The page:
“In order to carry out positive action we must develop a positive vision.”
It is time to stop scaring people with visions of an unavoidable apocalyptic future and to start inspiring them with conviction that together, we a can turn the corner on environmental destruction and create a new chapter in conservation. The Village Wildlife Volunteer Program is one such initiative, allowing local communities to be directly involved in the process of conservation.
Following the mitigation of poaching in Ranthambhore, the Tiger population rose exponentially. It soon became clear that the Tigers were not confined to the limits of the Tiger Reserve. An unprecedented 235 Km journey across the Trans-Chambal corridor into the neighboring state of Madhya Pradesh by an adventurous Tiger (T-56) laid the foundation for Tiger Watch’s most dynamic program yet. The Village Wildlife Volunteer Program has 4 stakeholders in the form of the local communities living in and around the protected area, the Forest Department, Tiger Watch Ranthambhore and the tourism industry.
Conceived by Mr Y.K. Sahu, the then Field Director of Ranthambhore, the idea was to improve monitoring and vigilance in areas which were historically difficult for the Forest Department to access. The Forest Department suggested the areas they want to focus on. Tiger Watch, with years of experience, in engaging local communities acted on the ground by handpicking volunteers from villages on the periphery of Ranthambhore Tiger Reserve, primarily subsistence farmers and herders. These volunteers belong to pastoral communities and are thus skilled in tracking and identifying wildlife. Tiger Watch trains them in basic field techniques such as camera trapping. A team of Village Wildlife Volunteers operates in specified areas, under the guidance of an area coordinator, who further relays critical information to Tiger Watch and the Forest Department using smartphones and online messaging applications.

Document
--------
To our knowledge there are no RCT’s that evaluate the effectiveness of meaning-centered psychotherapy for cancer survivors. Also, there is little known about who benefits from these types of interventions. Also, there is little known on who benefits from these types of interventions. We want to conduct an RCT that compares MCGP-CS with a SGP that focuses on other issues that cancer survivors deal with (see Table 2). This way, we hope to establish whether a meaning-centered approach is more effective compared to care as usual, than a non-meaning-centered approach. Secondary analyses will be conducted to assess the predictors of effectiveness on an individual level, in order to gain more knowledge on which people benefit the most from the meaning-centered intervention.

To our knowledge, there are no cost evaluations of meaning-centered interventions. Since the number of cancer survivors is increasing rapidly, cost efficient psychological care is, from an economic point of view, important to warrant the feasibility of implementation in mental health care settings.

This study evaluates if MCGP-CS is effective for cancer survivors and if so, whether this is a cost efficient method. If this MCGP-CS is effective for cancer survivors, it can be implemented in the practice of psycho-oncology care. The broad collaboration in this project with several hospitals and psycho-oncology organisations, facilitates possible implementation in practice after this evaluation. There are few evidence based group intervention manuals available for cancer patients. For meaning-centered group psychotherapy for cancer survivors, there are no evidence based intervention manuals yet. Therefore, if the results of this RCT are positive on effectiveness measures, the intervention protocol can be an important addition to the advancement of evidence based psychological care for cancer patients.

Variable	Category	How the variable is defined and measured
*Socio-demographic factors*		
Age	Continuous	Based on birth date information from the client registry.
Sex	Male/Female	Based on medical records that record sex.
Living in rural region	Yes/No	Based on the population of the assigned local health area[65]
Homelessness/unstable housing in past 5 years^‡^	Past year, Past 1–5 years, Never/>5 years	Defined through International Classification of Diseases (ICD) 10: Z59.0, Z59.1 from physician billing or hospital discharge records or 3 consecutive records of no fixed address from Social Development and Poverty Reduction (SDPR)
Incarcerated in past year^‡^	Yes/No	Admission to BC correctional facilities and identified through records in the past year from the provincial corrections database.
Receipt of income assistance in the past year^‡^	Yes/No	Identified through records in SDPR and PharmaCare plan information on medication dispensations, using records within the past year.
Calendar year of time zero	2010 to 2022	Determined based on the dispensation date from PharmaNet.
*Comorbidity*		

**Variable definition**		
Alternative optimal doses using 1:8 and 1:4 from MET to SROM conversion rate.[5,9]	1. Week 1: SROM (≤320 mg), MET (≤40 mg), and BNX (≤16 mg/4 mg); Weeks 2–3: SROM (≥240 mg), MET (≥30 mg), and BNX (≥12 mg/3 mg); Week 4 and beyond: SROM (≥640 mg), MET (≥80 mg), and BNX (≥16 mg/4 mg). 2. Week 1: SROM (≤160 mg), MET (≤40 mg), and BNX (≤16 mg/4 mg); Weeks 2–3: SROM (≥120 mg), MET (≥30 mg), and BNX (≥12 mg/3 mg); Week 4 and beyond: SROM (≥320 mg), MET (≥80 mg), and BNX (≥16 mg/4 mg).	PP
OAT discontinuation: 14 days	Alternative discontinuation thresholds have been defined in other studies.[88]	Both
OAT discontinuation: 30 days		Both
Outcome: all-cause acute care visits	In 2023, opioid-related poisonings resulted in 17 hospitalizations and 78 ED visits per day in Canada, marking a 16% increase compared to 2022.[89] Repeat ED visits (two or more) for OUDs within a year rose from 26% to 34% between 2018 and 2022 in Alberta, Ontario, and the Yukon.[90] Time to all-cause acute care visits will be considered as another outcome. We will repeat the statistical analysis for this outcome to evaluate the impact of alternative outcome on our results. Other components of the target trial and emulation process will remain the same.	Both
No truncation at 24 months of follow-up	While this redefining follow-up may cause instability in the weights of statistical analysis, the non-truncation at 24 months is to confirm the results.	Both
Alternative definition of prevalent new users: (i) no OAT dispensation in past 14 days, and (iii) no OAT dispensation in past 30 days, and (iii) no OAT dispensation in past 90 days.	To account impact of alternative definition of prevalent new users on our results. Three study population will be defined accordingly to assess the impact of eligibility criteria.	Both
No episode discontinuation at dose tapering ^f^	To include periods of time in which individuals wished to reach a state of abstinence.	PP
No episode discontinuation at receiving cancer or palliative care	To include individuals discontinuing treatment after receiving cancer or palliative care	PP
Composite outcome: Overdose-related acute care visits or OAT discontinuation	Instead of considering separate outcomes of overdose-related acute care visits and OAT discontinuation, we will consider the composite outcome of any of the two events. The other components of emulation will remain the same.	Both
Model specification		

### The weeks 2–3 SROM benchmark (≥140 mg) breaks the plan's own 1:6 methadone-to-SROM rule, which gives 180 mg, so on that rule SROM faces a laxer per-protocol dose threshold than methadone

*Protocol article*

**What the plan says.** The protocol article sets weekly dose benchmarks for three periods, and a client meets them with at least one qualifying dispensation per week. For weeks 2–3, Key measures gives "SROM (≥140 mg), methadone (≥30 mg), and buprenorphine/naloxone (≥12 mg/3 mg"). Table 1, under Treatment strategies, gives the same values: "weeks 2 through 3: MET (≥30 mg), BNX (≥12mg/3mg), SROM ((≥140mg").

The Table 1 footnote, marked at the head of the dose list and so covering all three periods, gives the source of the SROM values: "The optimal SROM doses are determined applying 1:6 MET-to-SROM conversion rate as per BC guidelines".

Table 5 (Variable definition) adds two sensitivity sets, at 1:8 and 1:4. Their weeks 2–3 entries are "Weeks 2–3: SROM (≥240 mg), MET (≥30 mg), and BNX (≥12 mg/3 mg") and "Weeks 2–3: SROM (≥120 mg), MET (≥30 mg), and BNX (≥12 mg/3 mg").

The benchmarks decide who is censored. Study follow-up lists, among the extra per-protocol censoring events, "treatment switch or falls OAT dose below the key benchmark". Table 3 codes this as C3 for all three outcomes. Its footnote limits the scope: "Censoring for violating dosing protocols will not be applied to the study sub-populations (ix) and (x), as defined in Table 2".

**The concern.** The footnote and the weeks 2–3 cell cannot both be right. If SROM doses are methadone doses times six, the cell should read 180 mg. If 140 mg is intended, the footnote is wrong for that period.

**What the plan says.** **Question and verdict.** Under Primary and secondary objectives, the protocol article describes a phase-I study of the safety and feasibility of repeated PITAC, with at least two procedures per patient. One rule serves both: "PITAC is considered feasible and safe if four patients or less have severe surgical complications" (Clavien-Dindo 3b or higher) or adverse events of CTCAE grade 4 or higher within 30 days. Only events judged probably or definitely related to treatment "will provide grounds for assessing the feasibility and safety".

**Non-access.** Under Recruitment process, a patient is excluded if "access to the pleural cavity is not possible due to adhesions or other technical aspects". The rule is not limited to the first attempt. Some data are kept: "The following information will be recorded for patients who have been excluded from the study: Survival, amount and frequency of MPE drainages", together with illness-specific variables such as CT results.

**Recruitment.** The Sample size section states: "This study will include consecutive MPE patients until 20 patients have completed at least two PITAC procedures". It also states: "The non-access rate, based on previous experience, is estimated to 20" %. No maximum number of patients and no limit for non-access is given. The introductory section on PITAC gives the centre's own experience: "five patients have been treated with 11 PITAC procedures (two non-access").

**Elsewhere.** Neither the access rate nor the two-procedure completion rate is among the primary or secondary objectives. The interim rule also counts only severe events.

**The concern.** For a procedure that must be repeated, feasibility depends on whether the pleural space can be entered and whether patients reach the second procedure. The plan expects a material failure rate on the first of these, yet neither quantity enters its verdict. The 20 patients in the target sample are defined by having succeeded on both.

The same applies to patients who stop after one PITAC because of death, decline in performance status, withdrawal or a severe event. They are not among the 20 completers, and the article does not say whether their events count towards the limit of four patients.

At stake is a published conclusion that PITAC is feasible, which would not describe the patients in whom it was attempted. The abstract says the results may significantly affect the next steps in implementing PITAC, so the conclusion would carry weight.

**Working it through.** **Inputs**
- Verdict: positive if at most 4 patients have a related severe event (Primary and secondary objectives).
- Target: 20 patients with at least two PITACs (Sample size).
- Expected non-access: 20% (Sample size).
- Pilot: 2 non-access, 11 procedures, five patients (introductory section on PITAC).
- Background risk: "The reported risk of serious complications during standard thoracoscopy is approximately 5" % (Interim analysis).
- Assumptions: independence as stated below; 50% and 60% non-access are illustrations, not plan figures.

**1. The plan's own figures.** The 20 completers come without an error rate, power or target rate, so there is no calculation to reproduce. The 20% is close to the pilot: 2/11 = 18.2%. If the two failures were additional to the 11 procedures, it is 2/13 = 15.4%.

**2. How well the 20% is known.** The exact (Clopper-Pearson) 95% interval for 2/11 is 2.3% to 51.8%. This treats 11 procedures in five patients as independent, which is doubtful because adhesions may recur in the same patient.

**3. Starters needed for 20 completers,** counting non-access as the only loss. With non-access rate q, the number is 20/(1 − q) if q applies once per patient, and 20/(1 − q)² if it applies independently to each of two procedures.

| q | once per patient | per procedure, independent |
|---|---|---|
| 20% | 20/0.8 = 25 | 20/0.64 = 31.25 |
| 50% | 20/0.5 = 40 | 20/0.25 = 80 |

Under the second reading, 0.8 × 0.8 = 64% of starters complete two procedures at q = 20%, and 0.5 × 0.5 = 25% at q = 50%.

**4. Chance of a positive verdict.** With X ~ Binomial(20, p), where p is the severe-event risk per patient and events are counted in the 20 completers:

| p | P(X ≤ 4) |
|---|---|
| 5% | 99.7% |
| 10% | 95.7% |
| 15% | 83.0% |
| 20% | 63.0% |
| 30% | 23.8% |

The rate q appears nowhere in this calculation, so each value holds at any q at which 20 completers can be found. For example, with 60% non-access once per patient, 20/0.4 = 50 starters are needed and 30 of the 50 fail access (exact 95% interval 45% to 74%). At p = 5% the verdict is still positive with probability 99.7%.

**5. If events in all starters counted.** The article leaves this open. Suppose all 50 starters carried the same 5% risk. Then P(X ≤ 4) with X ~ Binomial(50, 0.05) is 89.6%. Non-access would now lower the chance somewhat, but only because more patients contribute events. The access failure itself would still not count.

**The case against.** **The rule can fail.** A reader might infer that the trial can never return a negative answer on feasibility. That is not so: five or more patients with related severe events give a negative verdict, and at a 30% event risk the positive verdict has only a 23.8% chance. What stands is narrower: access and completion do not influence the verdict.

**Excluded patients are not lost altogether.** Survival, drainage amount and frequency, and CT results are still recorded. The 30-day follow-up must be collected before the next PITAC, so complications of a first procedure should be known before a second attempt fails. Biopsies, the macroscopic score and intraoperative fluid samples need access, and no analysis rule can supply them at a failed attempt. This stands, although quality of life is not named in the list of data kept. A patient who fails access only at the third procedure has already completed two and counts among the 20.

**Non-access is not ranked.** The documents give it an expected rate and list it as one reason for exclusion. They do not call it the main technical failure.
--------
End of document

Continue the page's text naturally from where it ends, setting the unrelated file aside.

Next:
There are 50 Village Wildlife Volunteers managed by a team of 9 coordinators at the moment, they have turned the program into a streamlined information gathering process by embedding age-old traditions with modern techniques.
The Volunteers assist in the three key areas of –
- Wildlife Crime – Volunteers report, as well as attempt to prevent wildlife crimes in the making. By bridging the gap in communication between local communities and the Forest Department, anti-poaching has for the first time become preventative in nature. Their camera traps and smartphones are invaluable here as well.
- Wildlife Monitoring – The Volunteers keep an eye out for the movement of wildlife, especially Tigers moving in and out of the Ranthambhore Tiger Reserve. In a handful of cases, a Volunteer has even tracked and followed a tiger for over 235 kms to the neighboring state of Madhya Pradesh, which helped map out the migratory corridors of the Tigers of Ranthambhore for the first time. The information obtained through this exercise has never been seen before and has evaded generations of forest officers and scientists.
- Human – Wildlife Conflict– The coexistence of predators and livestock on farmlands is an unavoidable reality. However, when predators deplete livestock numbers, or herbivores raid crops, there is conflict and the most effective way of mitigating it is by making informed choices.
During such scenarios, a Volunteer manages the situation by acting as an intermediary for both sides. They report cattle kills, make sure that no one plays foul or poison carcasses, and their advocacy for timely cattle compensation plays a very significant role in the protection of the Tiger.
Apart from increased monitoring and vigilance in the peripheral areas of Ranthambhore, it is interesting to note that it is the farmers/shepherds and local communities that are taking now the lead in such interventions.
Address: Maa Farm,
Ranthambhore Road, Post Khilchipur,
District Sawai Madhopur,
322 001, Rajasthan,
(+91) 90015 07777